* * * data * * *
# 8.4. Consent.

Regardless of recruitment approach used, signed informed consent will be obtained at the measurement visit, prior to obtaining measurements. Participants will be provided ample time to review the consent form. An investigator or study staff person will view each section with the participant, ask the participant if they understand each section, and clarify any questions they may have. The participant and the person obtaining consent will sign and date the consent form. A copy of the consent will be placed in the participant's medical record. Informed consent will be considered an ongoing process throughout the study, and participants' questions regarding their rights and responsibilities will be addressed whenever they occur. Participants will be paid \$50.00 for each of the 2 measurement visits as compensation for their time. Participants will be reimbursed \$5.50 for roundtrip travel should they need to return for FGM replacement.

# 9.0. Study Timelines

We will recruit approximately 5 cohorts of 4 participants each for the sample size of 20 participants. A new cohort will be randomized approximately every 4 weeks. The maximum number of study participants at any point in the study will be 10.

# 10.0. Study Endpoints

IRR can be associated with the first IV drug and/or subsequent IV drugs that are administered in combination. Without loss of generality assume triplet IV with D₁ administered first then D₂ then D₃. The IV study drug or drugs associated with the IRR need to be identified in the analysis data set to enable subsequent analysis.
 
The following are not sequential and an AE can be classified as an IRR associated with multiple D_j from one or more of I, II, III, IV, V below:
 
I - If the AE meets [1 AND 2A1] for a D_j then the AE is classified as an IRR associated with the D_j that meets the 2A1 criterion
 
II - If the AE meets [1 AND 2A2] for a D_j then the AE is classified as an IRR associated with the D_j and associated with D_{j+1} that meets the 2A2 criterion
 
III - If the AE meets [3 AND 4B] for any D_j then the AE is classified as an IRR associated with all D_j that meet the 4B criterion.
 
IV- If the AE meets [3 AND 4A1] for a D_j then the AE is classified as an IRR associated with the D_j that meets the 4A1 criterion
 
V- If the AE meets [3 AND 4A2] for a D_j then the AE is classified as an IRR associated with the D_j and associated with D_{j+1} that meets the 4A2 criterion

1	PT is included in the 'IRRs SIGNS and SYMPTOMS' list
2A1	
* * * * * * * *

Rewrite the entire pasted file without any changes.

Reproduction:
# 8.4. Consent.

Regardless of recruitment approach used, signed informed consent will be obtained at the measurement visit, prior to obtaining measurements. Participants will be provided ample time to review the consent form. An investigator or study staff person will view each section with the participant, ask the participant if they understand each section, and clarify any questions they may have. The participant and the person obtaining consent will sign and date the consent form. A copy of the consent will be placed in the participant's medical record. Informed consent will be considered an ongoing process throughout the study, and participants' questions regarding their rights and responsibilities will be addressed whenever they occur. Participants will be paid \$50.00 for each of the 2 measurement visits as compensation for their time. Participants will be reimbursed \$5.50 for roundtrip travel should they need to return for FGM replacement.

# 9.0. Study Timelines

We will recruit approximately 5 cohorts of 4 participants each for the sample size of 20 participants. A new cohort will be randomized approximately every 4 weeks. The maximum number of study participants at any point in the study will be 10.

# 10.0. Study Endpoints

IRR can be associated with the first IV drug and/or subsequent IV drugs that are administered in combination. Without loss of generality assume triplet IV with D₁ administered first then D₂ then D₃. The IV study drug or drugs associated with the IRR need to be identified in the analysis data set to enable subsequent analysis.
 
The following are not sequential and an AE can be classified as an IRR associated with multiple D_j from one or more of I, II, III, IV, V below:
 
I - If the AE meets [1 AND 2A1] for a D_j then the AE is classified as an IRR associated with the D_j that meets the 2A1 criterion
 
II - If the AE meets [1 AND 2A2] for a D_j then the AE is classified as an IRR associated with the D_j and associated with D_{j+1} that meets the 2A2 criterion
 
III - If the AE meets [3 AND 4B] for any D_j then the AE is classified as an IRR associated with all D_j that meet the 4B criterion.
 
IV- If the AE meets [3 AND 4A1] for a D_j then the AE is classified as an IRR associated with the D_j that meets the 4A1 criterion
 
V- If the AE meets [3 AND 4A2] for a D_j then the AE is classified as an IRR associated with the D_j and associated with D_{j+1} that meets the 4A2 criterion

1	PT is included in the 'IRRs SIGNS and SYMPTOMS' list
2A1	